Application of the Wigner–Ville Distribution to Temperature Gradient Microstructure: A New Technique to Study Small-Scale Variations

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  • 1 Centre for Water Research, The University of Western Australia, Nedlands, Western Australia 6009
  • | 2 Department of Electrical Engineering, University of Queensland, St. Lucia, Queensland 4067, Australia
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Abstract

The Wigner–Ville distribution, a new tool in the time–frequency analysis of signals, is applied to temperature gradient microstructure records. In particular, the Wigner–Ville distribution is used to compute the local instantaneous and maximum frequencies of the signal as a function of depth, and these frequencies are then related to the dissipation of turbulent kinetic energy. The method is applied to two temperature gradient microstructure records from the Wellington Reservoir. It is shown that a high resolution estimate of the dissipation is obtained that provides insight into the patchiness, the wavenumber content, and the Reynolds–Froude number variability of the integral scales of motion in a strongly stratified water column.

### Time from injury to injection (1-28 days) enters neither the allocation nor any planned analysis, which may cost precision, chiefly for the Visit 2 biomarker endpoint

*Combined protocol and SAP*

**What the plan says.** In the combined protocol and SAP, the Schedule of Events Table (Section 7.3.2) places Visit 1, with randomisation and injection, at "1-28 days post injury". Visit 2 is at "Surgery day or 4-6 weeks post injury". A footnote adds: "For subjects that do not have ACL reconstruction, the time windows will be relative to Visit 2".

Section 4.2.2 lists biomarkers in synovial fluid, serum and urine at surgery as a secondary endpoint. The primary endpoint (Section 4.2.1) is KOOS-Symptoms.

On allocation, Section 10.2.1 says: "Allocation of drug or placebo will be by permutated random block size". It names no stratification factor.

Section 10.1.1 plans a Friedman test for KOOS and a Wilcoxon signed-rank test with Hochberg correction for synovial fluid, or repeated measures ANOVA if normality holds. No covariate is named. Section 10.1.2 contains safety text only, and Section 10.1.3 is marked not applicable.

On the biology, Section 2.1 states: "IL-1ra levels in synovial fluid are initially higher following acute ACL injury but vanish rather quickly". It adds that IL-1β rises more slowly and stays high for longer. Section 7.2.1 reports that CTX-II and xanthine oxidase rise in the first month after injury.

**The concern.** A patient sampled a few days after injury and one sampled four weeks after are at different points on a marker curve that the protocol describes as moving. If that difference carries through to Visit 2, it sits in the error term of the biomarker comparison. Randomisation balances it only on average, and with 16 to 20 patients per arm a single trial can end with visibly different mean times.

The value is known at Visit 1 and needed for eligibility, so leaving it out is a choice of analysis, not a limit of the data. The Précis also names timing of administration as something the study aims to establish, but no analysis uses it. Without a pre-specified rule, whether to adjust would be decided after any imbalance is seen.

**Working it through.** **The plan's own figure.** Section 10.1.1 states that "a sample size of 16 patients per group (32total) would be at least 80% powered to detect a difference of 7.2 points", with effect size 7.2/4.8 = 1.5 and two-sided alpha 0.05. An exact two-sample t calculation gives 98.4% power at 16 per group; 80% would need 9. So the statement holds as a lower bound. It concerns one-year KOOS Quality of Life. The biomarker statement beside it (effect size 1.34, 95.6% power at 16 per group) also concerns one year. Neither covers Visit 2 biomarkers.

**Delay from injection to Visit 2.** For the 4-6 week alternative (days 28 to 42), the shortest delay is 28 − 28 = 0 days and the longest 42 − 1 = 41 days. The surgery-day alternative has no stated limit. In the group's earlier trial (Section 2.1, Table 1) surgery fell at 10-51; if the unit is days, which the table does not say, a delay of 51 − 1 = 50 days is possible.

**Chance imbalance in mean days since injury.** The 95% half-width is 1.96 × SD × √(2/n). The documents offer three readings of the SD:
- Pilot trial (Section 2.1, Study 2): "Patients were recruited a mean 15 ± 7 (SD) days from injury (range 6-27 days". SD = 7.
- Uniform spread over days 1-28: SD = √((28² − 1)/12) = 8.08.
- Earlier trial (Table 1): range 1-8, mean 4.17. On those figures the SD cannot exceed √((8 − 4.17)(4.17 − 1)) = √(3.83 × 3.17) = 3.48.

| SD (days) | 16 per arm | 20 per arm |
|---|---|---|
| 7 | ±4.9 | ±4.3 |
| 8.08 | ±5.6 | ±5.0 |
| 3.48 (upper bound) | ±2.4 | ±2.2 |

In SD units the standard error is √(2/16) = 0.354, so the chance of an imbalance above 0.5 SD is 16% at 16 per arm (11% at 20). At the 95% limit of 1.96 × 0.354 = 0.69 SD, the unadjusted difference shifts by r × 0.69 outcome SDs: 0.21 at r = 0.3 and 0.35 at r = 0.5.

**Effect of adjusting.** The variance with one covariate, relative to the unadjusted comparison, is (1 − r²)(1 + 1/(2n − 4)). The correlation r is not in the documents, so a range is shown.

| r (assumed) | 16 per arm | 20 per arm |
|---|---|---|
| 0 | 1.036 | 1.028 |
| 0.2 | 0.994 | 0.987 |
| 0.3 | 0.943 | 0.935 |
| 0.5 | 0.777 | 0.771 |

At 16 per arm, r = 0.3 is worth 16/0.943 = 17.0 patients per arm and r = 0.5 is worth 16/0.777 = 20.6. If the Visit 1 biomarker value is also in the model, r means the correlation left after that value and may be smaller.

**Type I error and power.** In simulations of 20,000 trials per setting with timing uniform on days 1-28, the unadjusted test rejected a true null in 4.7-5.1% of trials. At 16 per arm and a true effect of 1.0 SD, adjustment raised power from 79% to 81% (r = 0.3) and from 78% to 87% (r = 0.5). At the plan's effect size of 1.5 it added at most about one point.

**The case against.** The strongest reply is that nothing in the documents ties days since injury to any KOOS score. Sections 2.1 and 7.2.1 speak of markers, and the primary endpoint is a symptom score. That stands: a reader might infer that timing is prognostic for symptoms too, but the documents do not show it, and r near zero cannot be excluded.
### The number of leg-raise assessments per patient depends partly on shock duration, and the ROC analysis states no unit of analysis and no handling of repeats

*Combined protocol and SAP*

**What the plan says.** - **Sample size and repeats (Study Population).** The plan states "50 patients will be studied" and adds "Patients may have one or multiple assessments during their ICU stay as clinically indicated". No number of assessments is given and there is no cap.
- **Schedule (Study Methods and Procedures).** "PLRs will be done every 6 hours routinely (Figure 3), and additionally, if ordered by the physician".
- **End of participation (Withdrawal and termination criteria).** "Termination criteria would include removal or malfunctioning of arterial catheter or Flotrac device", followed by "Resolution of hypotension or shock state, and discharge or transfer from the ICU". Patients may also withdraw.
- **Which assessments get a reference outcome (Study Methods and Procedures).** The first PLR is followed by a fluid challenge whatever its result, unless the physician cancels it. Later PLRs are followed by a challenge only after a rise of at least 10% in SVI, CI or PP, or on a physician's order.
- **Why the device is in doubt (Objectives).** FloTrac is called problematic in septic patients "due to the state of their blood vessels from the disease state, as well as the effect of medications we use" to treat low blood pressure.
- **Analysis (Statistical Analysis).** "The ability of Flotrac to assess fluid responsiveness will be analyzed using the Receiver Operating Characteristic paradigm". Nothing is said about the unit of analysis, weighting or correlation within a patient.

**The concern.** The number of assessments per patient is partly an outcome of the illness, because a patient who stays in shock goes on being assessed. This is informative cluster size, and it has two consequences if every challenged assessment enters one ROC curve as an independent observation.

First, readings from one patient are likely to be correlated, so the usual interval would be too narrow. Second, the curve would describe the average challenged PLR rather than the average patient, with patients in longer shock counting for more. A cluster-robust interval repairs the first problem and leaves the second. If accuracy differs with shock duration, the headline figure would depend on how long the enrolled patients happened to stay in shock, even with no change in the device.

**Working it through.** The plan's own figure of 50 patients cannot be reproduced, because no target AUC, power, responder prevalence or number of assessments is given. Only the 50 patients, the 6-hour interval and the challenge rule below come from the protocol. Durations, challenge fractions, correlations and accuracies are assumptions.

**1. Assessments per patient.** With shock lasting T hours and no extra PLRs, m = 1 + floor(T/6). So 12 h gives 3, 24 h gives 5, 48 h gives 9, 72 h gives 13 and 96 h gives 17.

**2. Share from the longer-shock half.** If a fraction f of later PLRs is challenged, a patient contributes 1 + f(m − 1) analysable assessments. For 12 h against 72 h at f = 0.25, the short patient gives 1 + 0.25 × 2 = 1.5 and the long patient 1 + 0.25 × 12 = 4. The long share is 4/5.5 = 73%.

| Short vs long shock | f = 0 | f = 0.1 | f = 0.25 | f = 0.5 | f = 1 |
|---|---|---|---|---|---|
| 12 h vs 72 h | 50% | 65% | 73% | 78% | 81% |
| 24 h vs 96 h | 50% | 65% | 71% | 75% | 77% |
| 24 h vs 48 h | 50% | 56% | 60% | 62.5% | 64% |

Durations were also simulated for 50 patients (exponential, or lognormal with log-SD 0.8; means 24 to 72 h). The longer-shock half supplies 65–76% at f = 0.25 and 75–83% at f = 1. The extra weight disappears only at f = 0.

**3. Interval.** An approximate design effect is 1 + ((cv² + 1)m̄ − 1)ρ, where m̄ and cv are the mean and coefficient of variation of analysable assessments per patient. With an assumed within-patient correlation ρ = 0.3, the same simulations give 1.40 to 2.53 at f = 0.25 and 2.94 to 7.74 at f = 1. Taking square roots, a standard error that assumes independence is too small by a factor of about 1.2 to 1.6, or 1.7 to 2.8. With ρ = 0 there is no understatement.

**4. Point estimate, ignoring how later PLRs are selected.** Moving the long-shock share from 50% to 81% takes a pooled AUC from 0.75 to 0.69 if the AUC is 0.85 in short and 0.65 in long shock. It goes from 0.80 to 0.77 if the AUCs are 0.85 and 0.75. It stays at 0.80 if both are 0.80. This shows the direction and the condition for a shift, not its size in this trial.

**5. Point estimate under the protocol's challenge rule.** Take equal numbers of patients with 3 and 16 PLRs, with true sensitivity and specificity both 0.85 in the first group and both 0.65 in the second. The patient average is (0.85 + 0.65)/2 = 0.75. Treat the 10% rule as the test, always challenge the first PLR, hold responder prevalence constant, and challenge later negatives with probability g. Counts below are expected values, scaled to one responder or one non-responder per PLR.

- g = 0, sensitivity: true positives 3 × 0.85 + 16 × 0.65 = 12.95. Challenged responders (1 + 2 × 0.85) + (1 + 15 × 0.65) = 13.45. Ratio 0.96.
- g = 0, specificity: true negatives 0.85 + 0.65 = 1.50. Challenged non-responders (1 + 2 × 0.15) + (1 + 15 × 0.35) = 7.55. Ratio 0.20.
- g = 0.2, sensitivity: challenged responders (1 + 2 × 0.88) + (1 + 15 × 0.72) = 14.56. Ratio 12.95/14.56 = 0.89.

Abstract

The Wigner–Ville distribution, a new tool in the time–frequency analysis of signals, is applied to temperature gradient microstructure records. In particular, the Wigner–Ville distribution is used to compute the local instantaneous and maximum frequencies of the signal as a function of depth, and these frequencies are then related to the dissipation of turbulent kinetic energy. The method is applied to two temperature gradient microstructure records from the Wellington Reservoir. It is shown that a high resolution estimate of the dissipation is obtained that provides insight into the patchiness, the wavenumber content, and the Reynolds–Froude number variability of the integral scales of motion in a strongly stratified water column.

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